And then, of course, the memory of not two hours ago: the ball.
This one is a particularly deep shard. My Prince took me to the private sanctuary of the royal library, away from the prying eyes of the guests. It was the best chance I would ever have. He tried to kiss me, and I shoved him to the ground. Broke a nearby lamp and straddled him, held the biggest shard feet from his heart. Prepared to strike.
I couldn't feel the slamming of my own heart. All I could see were those tawny brown eyes flecked with gold, and they weren't surprised. They weren't even scared. And that's when I realized. He knew all along who I was, who my sisters were. He knew we weren't all real princesses. And he knew we weren't all here to be married and done with, swept into riches like some glamorous fairy tale. We came to assassinate the Royal Bloodline, and he was my target.
And yet…he'd showered me with kindness. He'd loved me, truly, unconditionally. My mother's voice came to my head, softly spoken words when I was just a child.
"Don't throw away the good in your life. Hold onto it as long as you can, because it is the easiest to slip away."
Was that what I was about to do, throw it away? I willed myself to move, to finish years of dedication, but all I could do was swallow, grip the shard tighter. I couldn't do this. No amount of training could have prepared for this…feeling, this sensation that made me sick just to think of hurting him. Yet here I was. My hands shook, and the glass bit my palms and fingers, drawing blood. It seeped over and droplets splattered scarlet on his snowy jacket. He moved for the first time since I dropped him, slowly raising his hands in surrender. Then they came forward, and I started when they made contact with my own. My vision clouded.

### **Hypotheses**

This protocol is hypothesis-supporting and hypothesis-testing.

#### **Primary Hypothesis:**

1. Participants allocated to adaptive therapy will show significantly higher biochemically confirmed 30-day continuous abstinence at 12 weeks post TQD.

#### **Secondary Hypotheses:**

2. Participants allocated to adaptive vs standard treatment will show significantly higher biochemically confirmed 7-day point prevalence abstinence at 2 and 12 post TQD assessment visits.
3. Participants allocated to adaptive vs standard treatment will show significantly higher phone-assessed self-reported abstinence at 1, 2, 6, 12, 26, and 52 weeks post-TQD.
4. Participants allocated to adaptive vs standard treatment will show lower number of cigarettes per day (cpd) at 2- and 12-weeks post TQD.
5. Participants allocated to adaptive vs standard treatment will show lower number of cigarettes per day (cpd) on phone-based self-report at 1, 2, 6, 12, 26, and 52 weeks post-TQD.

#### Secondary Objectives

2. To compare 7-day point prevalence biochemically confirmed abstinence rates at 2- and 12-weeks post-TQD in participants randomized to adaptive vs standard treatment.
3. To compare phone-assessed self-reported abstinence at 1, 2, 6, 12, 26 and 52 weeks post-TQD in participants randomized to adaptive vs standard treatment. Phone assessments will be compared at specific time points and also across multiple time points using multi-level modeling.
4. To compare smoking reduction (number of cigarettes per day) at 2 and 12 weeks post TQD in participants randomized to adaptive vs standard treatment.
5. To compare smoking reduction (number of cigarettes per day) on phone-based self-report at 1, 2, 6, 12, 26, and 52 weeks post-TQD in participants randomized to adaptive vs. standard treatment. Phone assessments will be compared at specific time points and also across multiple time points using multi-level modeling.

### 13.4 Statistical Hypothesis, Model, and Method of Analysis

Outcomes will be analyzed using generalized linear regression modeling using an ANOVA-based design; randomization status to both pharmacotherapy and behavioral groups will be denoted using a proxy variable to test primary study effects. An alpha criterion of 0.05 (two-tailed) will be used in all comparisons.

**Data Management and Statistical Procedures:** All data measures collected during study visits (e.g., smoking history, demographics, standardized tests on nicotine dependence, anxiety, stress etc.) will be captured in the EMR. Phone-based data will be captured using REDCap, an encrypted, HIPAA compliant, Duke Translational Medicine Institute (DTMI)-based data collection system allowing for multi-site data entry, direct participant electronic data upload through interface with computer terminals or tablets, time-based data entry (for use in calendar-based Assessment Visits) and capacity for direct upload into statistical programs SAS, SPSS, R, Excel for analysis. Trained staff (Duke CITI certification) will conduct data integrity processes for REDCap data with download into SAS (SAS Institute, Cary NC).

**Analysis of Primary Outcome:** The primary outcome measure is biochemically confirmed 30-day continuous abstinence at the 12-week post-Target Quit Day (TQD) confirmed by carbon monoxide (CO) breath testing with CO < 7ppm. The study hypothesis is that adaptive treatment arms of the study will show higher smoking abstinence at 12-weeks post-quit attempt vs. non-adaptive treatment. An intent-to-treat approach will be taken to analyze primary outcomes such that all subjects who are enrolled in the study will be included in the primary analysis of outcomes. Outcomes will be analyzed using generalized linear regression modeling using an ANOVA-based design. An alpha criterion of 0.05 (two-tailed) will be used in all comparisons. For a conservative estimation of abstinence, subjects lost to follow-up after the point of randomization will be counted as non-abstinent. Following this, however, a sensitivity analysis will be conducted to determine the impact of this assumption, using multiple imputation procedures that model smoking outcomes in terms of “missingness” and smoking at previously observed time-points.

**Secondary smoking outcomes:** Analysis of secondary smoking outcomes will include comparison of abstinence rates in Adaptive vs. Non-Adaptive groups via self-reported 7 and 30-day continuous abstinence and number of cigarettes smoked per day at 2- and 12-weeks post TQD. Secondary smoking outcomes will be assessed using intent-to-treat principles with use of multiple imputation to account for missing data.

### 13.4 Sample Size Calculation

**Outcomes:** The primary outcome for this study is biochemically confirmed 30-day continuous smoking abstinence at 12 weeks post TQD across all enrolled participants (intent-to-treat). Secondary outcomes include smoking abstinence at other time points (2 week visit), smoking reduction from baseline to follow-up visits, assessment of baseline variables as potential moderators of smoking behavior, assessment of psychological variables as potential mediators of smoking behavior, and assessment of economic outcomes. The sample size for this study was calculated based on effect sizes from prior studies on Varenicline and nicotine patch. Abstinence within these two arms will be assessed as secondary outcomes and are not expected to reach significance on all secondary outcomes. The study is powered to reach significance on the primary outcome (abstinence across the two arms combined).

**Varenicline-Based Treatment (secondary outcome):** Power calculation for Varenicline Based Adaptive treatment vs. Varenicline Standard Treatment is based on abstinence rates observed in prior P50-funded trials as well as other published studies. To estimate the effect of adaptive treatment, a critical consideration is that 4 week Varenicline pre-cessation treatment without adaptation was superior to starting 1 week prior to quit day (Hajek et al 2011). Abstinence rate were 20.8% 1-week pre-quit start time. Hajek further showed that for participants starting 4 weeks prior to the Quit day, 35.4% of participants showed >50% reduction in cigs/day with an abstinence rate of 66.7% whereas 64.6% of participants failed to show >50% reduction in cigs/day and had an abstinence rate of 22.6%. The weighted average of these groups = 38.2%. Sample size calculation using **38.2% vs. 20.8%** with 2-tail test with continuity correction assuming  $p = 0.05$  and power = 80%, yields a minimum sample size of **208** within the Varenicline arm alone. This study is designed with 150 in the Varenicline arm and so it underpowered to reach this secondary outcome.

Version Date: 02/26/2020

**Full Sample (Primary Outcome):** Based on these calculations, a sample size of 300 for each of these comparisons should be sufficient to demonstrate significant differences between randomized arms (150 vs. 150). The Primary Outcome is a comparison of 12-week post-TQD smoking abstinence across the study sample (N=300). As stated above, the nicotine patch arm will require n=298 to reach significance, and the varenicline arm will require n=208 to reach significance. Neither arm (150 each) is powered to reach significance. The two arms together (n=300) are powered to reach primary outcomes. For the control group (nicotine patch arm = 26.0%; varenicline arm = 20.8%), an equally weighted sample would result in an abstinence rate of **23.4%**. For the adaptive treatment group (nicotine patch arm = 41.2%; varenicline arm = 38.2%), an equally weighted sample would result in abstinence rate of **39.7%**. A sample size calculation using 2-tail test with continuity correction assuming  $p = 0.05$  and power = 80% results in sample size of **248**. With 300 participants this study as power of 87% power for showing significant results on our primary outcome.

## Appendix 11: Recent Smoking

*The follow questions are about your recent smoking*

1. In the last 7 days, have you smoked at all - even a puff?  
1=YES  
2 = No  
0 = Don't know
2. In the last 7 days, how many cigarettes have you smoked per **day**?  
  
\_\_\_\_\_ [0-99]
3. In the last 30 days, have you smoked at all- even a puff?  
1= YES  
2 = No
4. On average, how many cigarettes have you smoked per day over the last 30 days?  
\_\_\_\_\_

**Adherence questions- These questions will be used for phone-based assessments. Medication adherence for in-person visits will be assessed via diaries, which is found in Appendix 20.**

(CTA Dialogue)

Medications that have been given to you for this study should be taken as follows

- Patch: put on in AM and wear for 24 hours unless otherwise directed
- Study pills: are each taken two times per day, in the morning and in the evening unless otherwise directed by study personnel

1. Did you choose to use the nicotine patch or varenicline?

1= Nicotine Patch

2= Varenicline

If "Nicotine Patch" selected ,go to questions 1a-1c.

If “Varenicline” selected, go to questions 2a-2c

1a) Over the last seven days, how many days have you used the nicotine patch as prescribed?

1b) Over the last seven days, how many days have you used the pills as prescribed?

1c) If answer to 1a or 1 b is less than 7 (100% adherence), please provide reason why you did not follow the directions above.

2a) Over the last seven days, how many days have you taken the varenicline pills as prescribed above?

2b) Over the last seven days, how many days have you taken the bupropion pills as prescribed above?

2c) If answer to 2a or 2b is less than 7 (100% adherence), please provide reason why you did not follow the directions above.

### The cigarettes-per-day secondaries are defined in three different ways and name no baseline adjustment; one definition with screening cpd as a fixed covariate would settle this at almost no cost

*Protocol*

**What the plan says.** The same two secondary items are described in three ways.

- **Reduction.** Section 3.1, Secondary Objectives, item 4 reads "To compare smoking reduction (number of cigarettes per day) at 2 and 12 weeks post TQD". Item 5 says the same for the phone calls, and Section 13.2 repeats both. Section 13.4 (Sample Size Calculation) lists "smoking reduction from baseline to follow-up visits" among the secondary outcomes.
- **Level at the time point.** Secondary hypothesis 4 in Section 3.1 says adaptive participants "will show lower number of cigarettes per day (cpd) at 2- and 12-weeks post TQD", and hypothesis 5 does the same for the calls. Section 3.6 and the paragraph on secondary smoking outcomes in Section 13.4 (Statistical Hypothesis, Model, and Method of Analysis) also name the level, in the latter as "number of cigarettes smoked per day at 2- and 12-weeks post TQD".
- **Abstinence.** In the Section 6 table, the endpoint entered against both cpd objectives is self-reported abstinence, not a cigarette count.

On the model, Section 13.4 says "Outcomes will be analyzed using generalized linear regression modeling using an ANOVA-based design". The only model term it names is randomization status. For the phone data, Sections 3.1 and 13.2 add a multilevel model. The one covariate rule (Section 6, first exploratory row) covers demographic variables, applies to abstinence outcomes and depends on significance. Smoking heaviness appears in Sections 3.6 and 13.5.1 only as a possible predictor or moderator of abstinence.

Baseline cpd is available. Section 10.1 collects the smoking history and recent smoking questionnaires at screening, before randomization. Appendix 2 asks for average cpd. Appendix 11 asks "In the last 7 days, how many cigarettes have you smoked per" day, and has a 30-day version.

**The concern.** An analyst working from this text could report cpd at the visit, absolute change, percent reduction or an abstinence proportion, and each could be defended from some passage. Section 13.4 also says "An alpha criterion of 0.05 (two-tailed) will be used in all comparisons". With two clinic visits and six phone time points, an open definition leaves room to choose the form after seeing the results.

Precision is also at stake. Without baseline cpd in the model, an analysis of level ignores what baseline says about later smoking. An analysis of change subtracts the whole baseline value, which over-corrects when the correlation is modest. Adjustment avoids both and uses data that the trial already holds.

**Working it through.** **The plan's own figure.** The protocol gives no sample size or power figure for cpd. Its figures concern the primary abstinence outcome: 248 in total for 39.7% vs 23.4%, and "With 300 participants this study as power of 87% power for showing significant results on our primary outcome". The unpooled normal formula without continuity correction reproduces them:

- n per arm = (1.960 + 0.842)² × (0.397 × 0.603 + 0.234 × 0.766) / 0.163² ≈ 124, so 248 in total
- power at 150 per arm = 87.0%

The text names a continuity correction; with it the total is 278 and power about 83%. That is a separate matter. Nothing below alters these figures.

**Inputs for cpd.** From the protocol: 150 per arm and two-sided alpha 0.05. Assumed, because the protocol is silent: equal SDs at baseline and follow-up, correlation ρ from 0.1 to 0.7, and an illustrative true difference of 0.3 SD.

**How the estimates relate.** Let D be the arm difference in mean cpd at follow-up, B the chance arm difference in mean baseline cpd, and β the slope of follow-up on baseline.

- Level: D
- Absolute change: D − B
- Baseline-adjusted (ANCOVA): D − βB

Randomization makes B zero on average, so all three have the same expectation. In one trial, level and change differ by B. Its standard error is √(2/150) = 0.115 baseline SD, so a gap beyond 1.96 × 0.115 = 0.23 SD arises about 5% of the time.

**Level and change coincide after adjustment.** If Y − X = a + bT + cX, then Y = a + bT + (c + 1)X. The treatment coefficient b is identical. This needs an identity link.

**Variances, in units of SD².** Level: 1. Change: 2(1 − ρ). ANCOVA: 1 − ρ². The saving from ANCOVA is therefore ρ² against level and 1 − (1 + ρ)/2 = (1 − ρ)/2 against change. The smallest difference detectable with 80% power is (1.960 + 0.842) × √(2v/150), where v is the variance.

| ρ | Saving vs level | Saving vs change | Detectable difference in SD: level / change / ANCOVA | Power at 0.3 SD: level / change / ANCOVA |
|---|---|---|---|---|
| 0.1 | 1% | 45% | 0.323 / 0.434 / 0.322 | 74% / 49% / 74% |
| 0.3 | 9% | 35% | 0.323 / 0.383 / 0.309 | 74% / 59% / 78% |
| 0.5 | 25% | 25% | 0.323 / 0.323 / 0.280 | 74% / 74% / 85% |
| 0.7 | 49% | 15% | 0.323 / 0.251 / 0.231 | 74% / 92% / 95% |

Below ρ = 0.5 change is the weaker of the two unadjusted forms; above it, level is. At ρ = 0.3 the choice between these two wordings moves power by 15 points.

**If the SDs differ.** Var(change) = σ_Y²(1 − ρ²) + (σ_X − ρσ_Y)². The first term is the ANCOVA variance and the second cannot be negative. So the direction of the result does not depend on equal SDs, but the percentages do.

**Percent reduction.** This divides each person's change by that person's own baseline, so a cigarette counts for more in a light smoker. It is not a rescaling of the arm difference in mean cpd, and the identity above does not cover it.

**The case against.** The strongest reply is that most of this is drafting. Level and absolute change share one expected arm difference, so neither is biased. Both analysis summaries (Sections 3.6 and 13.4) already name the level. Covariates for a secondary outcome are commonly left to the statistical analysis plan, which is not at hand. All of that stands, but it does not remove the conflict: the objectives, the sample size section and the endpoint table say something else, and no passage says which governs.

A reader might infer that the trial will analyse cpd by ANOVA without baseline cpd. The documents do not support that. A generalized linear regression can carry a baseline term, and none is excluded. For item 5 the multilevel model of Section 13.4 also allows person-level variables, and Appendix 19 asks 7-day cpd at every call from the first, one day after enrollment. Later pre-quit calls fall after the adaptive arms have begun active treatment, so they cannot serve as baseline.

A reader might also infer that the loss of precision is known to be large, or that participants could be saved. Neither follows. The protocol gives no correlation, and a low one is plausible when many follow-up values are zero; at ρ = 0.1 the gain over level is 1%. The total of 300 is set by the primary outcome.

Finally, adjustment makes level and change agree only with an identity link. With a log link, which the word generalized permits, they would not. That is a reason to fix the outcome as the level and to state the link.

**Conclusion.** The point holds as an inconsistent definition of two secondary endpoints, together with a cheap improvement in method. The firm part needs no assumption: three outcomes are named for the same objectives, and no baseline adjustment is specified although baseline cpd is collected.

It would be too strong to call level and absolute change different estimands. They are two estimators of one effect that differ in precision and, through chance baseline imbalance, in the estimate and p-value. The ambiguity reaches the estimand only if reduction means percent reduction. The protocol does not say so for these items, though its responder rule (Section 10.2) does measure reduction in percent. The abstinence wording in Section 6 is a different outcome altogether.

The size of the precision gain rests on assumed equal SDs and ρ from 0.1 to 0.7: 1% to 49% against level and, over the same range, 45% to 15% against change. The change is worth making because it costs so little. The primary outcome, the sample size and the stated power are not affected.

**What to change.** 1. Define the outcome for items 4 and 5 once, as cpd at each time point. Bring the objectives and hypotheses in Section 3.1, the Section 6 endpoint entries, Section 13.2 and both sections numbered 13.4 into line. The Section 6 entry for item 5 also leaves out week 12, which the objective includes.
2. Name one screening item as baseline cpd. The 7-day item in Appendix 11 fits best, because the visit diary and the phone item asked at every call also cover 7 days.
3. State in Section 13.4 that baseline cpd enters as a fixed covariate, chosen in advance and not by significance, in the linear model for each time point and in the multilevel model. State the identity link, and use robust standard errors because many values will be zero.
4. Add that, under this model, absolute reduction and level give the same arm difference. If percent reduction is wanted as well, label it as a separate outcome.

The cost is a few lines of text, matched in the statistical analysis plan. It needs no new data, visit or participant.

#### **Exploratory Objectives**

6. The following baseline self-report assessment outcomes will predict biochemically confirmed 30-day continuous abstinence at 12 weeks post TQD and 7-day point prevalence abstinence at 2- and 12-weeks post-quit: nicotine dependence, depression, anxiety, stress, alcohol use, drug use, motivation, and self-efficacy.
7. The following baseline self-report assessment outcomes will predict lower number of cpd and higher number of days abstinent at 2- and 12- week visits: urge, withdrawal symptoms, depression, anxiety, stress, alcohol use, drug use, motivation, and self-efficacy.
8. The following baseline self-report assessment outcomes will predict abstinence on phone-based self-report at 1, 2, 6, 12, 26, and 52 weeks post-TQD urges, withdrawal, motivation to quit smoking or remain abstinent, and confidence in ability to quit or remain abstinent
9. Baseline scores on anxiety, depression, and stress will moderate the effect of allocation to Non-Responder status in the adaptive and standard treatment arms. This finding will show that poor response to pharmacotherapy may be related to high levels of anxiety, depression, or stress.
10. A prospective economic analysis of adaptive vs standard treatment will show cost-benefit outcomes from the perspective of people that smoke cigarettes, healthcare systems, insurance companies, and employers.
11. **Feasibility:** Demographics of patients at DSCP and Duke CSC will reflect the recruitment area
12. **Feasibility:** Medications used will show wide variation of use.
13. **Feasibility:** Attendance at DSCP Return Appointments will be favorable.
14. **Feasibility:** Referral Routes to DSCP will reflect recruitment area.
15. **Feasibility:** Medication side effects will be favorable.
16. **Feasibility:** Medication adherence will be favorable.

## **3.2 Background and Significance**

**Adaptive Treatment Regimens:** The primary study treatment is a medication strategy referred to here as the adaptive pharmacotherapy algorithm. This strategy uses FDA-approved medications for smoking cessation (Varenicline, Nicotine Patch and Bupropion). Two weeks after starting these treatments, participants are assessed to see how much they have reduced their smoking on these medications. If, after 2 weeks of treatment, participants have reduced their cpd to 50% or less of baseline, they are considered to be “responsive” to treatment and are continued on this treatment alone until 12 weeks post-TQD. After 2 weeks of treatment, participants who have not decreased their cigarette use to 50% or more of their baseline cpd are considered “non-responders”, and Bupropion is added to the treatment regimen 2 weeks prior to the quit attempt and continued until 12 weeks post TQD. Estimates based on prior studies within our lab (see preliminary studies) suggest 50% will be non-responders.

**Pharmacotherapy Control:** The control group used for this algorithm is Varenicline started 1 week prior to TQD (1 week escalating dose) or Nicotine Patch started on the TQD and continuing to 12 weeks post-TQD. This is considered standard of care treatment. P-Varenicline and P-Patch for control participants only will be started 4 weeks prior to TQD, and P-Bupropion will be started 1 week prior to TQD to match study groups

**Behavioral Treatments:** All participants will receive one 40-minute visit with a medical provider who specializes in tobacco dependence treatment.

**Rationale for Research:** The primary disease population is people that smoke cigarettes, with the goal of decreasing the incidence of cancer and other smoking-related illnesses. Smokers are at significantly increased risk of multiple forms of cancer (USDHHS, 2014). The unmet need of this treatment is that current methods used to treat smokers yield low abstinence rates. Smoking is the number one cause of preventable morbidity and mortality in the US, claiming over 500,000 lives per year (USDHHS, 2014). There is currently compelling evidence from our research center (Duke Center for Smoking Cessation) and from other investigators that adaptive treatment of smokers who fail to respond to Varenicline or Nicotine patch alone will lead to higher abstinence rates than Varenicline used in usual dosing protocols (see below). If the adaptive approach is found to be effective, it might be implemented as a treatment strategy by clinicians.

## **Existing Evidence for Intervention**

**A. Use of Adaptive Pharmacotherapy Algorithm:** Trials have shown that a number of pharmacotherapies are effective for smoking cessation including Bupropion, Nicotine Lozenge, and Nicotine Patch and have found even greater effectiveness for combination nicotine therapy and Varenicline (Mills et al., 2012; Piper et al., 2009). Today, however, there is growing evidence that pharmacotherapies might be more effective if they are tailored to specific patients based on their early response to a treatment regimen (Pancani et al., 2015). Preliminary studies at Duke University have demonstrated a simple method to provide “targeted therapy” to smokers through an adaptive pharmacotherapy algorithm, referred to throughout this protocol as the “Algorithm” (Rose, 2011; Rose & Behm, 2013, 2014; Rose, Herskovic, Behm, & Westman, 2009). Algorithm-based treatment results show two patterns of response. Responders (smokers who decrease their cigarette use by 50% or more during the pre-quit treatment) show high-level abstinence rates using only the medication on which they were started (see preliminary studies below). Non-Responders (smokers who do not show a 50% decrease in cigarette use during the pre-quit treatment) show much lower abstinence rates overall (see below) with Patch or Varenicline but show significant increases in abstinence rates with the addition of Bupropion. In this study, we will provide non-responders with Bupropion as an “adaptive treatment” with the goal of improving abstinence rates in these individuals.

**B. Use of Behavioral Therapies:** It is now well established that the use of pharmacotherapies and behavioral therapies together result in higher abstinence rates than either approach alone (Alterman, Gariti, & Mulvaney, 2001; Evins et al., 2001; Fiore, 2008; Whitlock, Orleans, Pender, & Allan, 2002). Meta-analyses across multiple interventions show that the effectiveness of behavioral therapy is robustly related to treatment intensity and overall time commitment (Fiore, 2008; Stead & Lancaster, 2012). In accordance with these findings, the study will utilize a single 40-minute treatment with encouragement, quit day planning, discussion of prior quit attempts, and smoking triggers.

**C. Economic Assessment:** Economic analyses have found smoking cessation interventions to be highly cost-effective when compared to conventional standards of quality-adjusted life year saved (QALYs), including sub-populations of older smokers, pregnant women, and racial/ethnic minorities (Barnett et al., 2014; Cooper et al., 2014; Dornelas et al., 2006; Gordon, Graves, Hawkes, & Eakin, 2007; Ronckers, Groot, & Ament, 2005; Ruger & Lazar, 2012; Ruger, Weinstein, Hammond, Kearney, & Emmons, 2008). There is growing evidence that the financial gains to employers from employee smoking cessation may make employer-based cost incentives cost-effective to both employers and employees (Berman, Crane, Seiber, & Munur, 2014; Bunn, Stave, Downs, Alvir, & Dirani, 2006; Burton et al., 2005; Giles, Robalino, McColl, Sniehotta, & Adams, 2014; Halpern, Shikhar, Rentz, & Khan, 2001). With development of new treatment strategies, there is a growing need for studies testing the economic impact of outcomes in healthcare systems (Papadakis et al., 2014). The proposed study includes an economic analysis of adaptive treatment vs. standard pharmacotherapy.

Crying. I was crying.
He wrapped his hands around mine but made no move to remove my weapon. Instead he flattened my hands against the glass so it didn't cut. Our eyes locked the entire time, and I watched as his careful neutrality was overshadowed by something else. Tenderness. He was trying to stop the bleeding. For the longest and briefest moment I was lost to the swell of confusion and joy inside of me.
A deep boom reverberated through the palace and shook the floor as the clock struck midnight. The library door burst open, and I ran. Escaped the palace and the guard regiment and found myself sitting in the grass, bruised, broken, and pulling glass out of my foot. And I lost a shoe.
The forest is heavy with the sounds of night, and perched on a branch high above me is an owl, staring at me with unblinking, accusing eyes. A sudden panic overtakes me and steals my breath. I've failed my duty, my sisters. What would become of them? Execution? Slavery? Would I ever see them again? And the Sisterhood. Am I even welcome back? I'd committed treason. I was supposed to kill my prince, but instead I fell in love with him and revealed us all. Another emotion racks me, and it's something I do not recognize for the longest moment. When it hits, it is vicious: the deepest, incapacitating regret. I can only feel my shame crawl inside me, my betrayal, both to the family that I love and the one who loved me. I had to choose, but I cannot decide if I made the right choice.
His face comes clear and gentle in my mind. I cannot even conjure harshness: it looks wrong. For me he always carried the beginnings of a smile. Now more than ever I wish I could smile back. I was trained to pretend to love. I was never supposed to have the time. In my situation it proved to be the most dangerous distraction. But now I realize my life could have been so different.
The first raindrop explodes off my shoulder, and as the sky tears open and expresses its discontent, I mix my own tears with the downpour and weep for all I've lost.